About the date of his marriage, he projected a common library for the club, and soon afterwards procured the establishment of the Philadelphia Library, 6 the fruitful mother of a hundred more,” throughout these states. This institution afforded him the means of wider research. He set apart a small portion of each day for study, and gave the remainder entirely to business. His domestic economy lost nothing by the presence of his wife in point of order and frugality, cheerfulness, and unremitting diligence. His mind became more intent, as his circumstances grew easier, upon the permanent regulation of his appetites, and the general perfection of his moral temperament. The edifying, sure train of reflection into which he fell on the subject, and the strict, ingenious system of discipline, which he followed for the purpose, may be seen at large in his memoirs. It will likewise be seen there, that he kept steadily in view the benefit to accrue to the public from his example and reasonings. He was brought early, by experience and meditation, to the conviction, that virtue, in the most enlarged sense, is the nepenthe of life; and, from first to last, his desire was not more earnest to secure it for himself than for the human race.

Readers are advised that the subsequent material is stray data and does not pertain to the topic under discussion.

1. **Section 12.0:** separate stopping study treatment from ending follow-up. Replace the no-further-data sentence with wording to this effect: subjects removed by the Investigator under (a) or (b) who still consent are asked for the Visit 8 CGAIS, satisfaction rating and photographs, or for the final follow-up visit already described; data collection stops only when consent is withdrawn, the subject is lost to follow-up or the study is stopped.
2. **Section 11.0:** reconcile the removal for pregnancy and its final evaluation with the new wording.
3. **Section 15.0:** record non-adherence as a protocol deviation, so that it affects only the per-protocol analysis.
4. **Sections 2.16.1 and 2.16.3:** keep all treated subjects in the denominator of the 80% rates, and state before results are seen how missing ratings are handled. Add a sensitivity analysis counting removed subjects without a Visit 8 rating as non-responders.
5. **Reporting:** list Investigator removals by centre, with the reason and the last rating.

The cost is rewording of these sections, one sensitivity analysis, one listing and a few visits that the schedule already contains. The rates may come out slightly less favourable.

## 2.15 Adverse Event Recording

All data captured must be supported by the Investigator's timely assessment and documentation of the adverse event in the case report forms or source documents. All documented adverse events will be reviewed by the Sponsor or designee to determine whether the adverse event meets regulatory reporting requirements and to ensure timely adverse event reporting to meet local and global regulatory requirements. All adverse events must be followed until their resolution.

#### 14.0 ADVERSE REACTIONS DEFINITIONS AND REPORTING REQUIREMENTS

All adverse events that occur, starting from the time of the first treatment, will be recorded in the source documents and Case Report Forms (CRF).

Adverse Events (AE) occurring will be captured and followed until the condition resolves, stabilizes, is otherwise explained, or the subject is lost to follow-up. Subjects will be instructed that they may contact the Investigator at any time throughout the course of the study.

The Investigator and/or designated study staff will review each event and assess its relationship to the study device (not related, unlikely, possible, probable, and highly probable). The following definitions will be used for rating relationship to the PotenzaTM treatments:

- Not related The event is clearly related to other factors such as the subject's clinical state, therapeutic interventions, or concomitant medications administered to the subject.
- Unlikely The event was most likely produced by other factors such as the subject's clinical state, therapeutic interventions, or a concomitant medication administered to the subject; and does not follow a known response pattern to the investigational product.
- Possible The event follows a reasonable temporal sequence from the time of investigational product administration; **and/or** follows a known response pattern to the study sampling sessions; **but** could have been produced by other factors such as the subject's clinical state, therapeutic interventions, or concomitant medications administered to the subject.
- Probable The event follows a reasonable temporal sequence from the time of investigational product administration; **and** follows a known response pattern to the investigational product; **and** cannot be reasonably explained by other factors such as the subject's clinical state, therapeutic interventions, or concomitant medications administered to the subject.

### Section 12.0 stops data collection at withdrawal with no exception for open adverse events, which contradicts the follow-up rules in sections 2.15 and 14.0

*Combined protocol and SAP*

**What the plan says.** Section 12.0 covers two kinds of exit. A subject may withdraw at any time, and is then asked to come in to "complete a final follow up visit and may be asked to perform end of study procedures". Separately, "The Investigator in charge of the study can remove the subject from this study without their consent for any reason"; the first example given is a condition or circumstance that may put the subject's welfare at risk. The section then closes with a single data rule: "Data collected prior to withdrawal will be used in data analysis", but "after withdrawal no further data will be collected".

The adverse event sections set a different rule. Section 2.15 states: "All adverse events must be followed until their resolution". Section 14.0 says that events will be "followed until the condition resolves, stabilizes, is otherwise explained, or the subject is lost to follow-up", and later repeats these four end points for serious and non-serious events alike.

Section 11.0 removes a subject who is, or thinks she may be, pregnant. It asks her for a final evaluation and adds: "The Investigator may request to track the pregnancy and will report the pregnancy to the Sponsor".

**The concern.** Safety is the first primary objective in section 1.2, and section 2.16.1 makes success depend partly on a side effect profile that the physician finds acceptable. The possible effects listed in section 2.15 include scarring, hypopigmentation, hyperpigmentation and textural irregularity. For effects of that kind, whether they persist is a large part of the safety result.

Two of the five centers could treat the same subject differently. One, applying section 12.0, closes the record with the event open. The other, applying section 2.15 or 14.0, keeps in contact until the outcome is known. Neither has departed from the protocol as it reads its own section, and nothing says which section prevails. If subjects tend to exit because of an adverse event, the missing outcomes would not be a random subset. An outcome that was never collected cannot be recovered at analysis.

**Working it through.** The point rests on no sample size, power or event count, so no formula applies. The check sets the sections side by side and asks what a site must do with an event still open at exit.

In 1732, he began to publish poor Richard's almanac, which was enriched with maxims of frugality, temperance, industry, and integrity. So great was its reputation, that he sold ten thousand annually, and it was continued by him about twenty-five years. The maxims were collected in the last almanac, in the form of an address, called the way to wealth, which has appeared in various publications. In 1736, he was appointed clerk of the general assembly of Pennsylvania, and in 1737, postmaster of Philadelphia. The first fire company was formed by him in 1738. When the frontiers of Pennsylvania were endangered in 1741, and an ineffectual attempt was made to procure a militia law, he proposed a voluntary association for the defence of the province, and in a short time obtained ten thousand names. In 1747, he was chosen a member of the assembly, and continued in this station ten years. In all important discussions his presence was considered as indispensable. He seldom spoke, and never exhibited any oratory; but by a single observation he sometimes determined the fate of a question. In the long controversies with the proprietaries or their governors, he took the most active part, and displayed a firm spirit of liberty.